Suffering defeats in three elections, state Republican leaders realized they must take action to combat their decline. They attributed the growing number of Democrat voters in their state to increasing voter turnout among Georgia’s black community due to Stacy Abram’s voting initiative in the state. The best way to do so, in their opinion, was the new voting legislation that we see today.
Republican leaders refute the claims that they are trying to suppress communities of black people or poorer people from voting. They instead claim that these laws were proposed to increase voter confidence in the election system. It is ironic because a few months ago, these same Republican leaders were advocating for the legitimacy of their state’s election results and calling Donald Trump’s claims of voter fraud “baseless.” These same Republican leaders are now turning on their word, arguing that the system needs laws to increase confidence and legitimacy of election and voting results.
The bill’s apparent racial bias made it a target for Democratic leaders like President Joe Biden, former gubernatorial candidate Stacy Abrams, and other Democratic leaders. Activist organizations have already started taking legal actions to challenge the new provisions of the legislation in court.
But, the scary thing is that Georgia is not an outlier right now. Instead, it is just the first state to start this process of passing new voter restriction laws. In historically red states such as Arizona, Florida, and Texas, where the threat of turning “blue” looms over state Republican leaders, state legislatures are expected to pass new legislation that mirrors Georgia’s bill. According to the Brennan Center, Republican leaders have introduced similar voter restriction legislation in 43 states as of February. As the first state to pass such legislation, Georgia is the prototype and serves as an example for other states to do the same. Georgia is the experiment in which the Republican party can figure out what works and what does not work in their national campaign to enact stricter voting laws.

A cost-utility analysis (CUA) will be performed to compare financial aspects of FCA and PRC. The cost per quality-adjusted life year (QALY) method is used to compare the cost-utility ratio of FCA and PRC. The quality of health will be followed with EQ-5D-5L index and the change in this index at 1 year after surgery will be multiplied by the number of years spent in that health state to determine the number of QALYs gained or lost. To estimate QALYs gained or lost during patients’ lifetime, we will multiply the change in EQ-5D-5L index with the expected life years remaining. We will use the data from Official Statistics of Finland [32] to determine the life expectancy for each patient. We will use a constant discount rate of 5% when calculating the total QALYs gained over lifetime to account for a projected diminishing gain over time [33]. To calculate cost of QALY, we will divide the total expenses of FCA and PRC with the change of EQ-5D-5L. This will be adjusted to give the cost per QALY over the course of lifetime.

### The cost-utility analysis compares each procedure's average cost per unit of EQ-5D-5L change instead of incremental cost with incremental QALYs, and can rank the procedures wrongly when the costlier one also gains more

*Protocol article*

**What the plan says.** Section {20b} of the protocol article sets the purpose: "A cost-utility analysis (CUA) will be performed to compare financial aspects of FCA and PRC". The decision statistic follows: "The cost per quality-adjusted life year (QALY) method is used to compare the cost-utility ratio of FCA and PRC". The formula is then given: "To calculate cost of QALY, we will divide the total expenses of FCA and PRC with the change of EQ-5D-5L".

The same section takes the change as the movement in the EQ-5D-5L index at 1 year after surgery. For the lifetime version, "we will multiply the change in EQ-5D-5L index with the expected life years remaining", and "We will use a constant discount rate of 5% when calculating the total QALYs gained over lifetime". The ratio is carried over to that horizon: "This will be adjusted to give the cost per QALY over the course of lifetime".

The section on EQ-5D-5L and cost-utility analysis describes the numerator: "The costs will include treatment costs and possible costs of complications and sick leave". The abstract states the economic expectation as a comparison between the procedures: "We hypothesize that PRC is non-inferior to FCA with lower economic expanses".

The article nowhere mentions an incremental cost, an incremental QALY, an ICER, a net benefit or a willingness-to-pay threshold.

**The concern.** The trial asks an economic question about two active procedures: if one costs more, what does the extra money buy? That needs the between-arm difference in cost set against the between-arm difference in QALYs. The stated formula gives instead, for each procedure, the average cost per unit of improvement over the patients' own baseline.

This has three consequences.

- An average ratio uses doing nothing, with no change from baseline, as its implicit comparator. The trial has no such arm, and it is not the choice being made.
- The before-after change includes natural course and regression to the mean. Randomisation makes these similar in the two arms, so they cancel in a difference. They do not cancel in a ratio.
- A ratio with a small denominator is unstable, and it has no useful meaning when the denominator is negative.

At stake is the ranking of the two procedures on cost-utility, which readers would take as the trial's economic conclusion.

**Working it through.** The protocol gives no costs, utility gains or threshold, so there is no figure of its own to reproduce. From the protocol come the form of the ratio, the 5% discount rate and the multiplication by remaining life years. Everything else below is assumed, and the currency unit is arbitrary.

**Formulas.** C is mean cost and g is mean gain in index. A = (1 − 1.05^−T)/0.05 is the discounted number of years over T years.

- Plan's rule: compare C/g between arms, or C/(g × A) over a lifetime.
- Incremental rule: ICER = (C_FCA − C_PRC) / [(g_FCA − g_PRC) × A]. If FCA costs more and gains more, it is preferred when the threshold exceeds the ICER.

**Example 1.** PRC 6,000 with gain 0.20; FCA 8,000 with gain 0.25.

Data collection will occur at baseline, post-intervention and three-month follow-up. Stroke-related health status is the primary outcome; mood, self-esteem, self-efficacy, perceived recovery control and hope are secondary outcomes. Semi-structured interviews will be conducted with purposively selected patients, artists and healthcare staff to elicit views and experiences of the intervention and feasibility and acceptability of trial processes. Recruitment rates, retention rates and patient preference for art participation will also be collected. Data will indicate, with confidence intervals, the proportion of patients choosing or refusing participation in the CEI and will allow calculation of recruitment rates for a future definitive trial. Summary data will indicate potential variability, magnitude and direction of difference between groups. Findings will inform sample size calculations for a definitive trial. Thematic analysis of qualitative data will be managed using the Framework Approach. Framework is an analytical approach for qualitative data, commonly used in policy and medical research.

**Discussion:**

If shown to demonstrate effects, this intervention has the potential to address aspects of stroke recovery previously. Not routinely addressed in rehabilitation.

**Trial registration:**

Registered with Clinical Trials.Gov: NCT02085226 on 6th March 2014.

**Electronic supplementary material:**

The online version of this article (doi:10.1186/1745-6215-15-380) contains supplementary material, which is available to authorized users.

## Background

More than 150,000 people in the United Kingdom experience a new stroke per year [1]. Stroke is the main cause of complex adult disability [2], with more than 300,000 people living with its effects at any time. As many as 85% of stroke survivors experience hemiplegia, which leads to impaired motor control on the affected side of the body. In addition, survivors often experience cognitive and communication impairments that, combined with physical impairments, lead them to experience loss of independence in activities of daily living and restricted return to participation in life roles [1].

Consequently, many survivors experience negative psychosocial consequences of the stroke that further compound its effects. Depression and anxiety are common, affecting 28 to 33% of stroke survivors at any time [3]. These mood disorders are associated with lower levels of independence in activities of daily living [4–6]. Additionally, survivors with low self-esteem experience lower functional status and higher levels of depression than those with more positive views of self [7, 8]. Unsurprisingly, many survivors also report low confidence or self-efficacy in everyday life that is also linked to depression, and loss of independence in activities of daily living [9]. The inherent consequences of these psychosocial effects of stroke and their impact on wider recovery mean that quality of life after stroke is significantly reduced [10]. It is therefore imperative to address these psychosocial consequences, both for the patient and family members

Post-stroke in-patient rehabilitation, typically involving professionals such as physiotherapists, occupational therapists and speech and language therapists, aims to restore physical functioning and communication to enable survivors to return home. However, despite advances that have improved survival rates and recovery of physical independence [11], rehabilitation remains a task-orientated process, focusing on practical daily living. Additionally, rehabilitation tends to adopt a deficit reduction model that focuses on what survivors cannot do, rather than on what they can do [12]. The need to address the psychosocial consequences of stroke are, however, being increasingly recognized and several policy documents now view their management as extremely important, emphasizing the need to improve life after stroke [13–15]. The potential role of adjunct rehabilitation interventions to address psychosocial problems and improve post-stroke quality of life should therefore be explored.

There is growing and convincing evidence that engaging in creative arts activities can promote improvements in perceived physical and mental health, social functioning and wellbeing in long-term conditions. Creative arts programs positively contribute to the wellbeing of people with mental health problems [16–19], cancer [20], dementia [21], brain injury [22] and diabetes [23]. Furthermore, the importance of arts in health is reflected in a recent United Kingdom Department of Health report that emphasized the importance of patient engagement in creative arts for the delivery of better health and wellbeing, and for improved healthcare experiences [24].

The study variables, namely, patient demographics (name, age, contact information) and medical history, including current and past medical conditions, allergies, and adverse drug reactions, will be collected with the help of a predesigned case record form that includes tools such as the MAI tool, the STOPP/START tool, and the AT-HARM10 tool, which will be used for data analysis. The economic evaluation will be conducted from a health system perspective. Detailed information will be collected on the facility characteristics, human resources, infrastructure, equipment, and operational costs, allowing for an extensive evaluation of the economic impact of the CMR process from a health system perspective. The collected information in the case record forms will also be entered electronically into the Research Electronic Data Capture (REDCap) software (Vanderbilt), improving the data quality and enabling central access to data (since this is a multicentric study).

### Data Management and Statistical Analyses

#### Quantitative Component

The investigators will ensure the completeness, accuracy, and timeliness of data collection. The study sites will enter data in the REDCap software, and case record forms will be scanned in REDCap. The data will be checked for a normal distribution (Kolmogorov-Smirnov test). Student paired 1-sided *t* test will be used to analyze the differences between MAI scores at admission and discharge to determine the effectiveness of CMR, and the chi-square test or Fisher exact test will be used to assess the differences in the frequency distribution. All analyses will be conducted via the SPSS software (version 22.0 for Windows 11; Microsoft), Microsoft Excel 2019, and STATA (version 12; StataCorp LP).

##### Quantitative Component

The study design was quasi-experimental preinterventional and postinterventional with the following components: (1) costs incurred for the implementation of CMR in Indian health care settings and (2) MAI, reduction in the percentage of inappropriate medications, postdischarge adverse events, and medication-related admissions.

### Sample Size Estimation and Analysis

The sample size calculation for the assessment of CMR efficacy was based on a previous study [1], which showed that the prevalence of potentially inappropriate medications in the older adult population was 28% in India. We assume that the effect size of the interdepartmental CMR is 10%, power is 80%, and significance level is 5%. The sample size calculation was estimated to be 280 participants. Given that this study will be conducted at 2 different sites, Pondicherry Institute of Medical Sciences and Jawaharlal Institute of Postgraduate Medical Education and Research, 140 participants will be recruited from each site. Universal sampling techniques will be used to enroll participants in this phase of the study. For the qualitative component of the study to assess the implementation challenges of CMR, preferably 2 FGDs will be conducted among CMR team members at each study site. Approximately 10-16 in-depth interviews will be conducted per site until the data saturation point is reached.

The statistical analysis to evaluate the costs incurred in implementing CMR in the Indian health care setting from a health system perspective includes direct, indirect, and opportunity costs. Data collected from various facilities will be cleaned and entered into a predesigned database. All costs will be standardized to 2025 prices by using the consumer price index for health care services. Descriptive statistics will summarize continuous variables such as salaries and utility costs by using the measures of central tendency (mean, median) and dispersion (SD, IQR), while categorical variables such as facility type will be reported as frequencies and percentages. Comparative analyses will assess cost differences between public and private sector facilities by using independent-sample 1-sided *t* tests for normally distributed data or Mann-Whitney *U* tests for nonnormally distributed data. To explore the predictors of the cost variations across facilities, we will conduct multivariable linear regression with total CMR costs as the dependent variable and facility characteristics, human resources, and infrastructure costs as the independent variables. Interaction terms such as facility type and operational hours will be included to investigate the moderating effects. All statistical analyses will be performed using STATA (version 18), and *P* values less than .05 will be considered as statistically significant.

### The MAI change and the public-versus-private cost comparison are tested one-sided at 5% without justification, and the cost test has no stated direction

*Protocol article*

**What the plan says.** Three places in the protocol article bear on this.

With all eyes on Georgia, this new problem of restricting voters through new legislation may seem like one isolated case. However, this is a growing problem that cannot be solved by mere protests in Georgia or by challenging the legislation in court. Instead, the fact that other states are expected to follow suit highlights the need for federal intervention, such as the newest HR-1 bill. As Biden continues to condemn the law and claims he will take action to stop this “atrocity,” will Biden be able to work with Congress to pass new voting laws that invalidate this restrictive state-level legislation? How will he tackle this growing problem without overstepping on states’ powers to control and mandate their voting rules? Ultimately, the future of voter turnout, especially that of black voters, hangs in the balance as the country deals with the repercussions and power shift from the 2020 elections.
Fear is a powerful motivator. Right now, the Republican party is fearful of how much power they are losing. This campaign of national restrictive voter laws is their way of solidifying and hanging onto their power by stopping those who vote against them. As Democrats and activists rally against these laws, will Republicans be forced to abandon this initiative? Or will they be successful, ultimately reversing the progress and growth that we as a country have made in the past few decades?